By now most people are familiar with the Hubway bike share program located throughout the greater Boston area. This program allows riders to pickup a bike owned by the city of Boston, Cambridge, Sommerville, and Brookline. Riders can use this bike and then return it at any one of the Hubway bike share stations around the area.
These bikes are the same as ones used in cities across the country like Washington, DC where the program originated. They are all operated by one of two companies that provide the same bikes with different paint and graphics for each respective program. As our Boston bike crash lawyers can explain, many argue that these bikes are dangerous as are the possibly less experienced riders, but that is not really the case. According to a recent news article from Seattle Weekly, these bike sharing programs could actually make the city a safer place for everyone. At the author notes, this bike sharing program may do even more to make the roads and streets safer than bicycle helmets. This is not to say that bicycle helmets should not be used, but anything that can be done to decrease the number of serious and fatal bike crashes should be done.
These programs are thought to benefit everyone and increase bike safety by increasing the number of bikes on the roads of the greater Boston area and other cities. While it may seem counter-intuitive that more bikes on the road would reduce the number of bike accidents instead of increasing the number of bike crashes, we have to look at the reason for most bike crashes.
Most bike crashes, contrary to what many motorists think, are not the fault of bike riders. One issue is that many motorists feel they have the right of way much of the time and bikes basically have to get out the way of the cars. This is not true. The laws in the Commonwealth, as defined in Massachusetts General Laws Chapter 90, Section 14, establish the rules of the ride for cars and bike riders. This section provides that cars must afford bicyclist the same rights as any other drivers. The section also establishes that bike riders must follow the rules of the road as well.
One of the biggest complaints of motorists that leads to a lot of misunderstandings is that bike riders do not follow the rules of the road. Motorists see some bike riders who routinely run red traffic signals and stop signs without even slowing down. They see bike riders riding on the sidewalk when it is convenient and then riding into the streets as they see fit. While there are certainly some bike riders who do this, the clear majority of bike riders follow the rules, so this is largely a misconception on the part of motorists and even some pedestrians.
The real issue is lack of awareness of the rules of the road pertaining to bikes and a lack of respect for many bike riders. These bike sharing programs can change that because they are putting thousands of more bikes on the road and this means many times the number of bike riders since there are many bike riders for every sharable bike.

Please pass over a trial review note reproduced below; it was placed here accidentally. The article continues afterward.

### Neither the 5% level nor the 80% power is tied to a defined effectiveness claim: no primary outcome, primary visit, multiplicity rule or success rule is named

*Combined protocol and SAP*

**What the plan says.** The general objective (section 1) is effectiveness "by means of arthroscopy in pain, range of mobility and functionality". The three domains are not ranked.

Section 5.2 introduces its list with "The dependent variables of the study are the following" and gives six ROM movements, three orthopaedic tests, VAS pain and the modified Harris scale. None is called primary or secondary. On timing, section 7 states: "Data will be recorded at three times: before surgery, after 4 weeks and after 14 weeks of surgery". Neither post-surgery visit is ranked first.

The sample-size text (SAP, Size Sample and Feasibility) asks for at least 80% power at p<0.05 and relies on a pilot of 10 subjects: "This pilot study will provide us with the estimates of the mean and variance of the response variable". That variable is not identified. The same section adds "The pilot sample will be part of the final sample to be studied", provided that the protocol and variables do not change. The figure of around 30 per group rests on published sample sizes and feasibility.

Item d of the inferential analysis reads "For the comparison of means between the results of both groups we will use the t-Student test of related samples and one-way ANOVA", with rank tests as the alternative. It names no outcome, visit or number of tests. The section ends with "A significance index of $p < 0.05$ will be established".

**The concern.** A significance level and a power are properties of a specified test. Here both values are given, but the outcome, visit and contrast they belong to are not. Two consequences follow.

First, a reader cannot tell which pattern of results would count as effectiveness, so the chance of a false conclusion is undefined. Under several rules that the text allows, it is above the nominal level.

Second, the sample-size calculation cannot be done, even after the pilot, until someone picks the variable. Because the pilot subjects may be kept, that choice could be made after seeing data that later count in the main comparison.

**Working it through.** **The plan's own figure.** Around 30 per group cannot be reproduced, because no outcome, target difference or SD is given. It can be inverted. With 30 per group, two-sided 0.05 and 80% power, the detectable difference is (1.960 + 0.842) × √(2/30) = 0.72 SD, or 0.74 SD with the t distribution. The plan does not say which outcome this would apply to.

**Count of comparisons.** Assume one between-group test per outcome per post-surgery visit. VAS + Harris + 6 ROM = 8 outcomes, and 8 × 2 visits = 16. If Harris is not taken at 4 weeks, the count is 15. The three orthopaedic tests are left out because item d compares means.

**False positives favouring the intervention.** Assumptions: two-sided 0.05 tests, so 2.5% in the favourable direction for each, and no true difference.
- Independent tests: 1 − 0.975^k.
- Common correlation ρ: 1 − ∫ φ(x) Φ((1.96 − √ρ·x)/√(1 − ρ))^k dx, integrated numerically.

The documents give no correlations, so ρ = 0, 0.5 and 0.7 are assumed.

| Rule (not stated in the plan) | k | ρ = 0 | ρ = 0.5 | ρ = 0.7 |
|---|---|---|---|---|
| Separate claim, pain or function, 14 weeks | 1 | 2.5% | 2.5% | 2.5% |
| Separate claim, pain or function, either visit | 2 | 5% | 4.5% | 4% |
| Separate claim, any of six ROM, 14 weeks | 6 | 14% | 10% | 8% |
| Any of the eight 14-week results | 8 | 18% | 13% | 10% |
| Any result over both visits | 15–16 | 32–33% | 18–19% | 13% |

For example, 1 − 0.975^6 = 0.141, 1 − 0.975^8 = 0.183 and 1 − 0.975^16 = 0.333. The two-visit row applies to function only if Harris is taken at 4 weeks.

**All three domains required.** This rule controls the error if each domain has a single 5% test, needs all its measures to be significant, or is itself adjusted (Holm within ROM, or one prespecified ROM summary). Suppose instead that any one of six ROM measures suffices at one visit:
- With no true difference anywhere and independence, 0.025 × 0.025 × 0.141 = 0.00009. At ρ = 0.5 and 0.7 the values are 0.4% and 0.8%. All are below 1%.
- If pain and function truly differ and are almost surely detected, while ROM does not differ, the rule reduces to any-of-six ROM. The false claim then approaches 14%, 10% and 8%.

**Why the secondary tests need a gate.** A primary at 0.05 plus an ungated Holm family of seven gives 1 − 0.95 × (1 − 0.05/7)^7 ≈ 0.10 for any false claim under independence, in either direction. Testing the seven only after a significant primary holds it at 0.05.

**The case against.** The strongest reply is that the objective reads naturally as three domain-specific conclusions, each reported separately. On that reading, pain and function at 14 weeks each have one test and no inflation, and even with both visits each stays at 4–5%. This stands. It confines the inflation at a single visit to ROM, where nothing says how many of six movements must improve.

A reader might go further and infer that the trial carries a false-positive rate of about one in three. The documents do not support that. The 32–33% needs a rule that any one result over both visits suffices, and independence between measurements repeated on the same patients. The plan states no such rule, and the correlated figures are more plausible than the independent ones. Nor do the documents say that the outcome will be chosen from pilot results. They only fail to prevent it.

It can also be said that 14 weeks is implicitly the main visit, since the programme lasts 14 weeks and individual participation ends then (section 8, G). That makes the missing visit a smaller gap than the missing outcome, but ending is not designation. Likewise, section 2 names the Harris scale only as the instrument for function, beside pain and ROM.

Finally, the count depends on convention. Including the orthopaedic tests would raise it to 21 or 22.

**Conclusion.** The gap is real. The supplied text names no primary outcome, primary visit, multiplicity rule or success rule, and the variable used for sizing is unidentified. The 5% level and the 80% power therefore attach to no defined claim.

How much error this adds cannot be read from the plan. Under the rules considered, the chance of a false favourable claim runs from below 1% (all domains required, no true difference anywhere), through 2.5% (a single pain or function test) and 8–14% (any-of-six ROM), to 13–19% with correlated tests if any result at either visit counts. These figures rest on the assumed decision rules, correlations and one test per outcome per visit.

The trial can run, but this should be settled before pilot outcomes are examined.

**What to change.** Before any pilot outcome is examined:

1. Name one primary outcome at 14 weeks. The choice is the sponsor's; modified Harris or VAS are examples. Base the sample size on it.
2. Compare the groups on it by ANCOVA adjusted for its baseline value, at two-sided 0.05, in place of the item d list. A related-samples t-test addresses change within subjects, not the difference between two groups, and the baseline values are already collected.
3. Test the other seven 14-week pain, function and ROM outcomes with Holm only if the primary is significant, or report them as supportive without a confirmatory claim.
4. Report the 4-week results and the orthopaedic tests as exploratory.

With these programs also comes more public awareness about bike safety in general and that will also reduce the number of bike crashes. Data from these programs as discussed in the article show that an increase in the number of bikes on the road has done far more than even the increase in the number of riders wearing helmets. Again, this is not saying people should not wear helmets, because they certainly do work to prevent some head injuries and even death.
When we look at other countries such as ones in Europe, data shows that a much larger percentage of the population has been riding bikes than in cities across the United States, and this has been the case for many years. Some cities in Germany are considered “bike meccas” and even they have much lower rates of bike crashes per capital. Even though there are some many more bikes on the road, people are educated about bike safety, including motorists and bicyclists, and even more importantly, they are aware of the bikes on the road and know to keep looking out for them when driving and especially when turning.
They also have a much lower number of dooring incidents. A dooring incident is when a driver or passenger in a motor vehicle opens the vehicle door in the path of an oncoming bike rider. This is extremely dangerous as the bike rider may not be able to avoid the door and will end up being seriously injured. In some case, the bike rider will swerve to avoid the door and end up crashing into another car. This can be result in a serious or even fatal accident.
Many drivers, and even some police officers in Boston, assume that it is the bike rider’s fault since they were the one that ran into the door. While it is true that a motorist is responsible for running into an object, the Massachusetts General Laws clearly establish in Section 14 of Chapter 90 that the driver or occupant of a motor vehicle cannot open a door in such a way that impedes the path of a bike rider. This means that dooring is clearly the fault of the person who opens the door and this could be the basis for filing a Boston bike crash lawsuit.
If you or someone you love has been injured in a Boston bicycle accident, call for a free and confidential appointment at 1-888-789 BIKE (2453).
The New Bike Shares Could Actually Make Seattle Streets Safer, August 23, 2017, By Sara Bernard, Seattle Weekly
More Blog Entries:
Damages in Boston Bike Crash Lawsuits, July 8, 2017, Boston Bicycle Accident Attorney Blog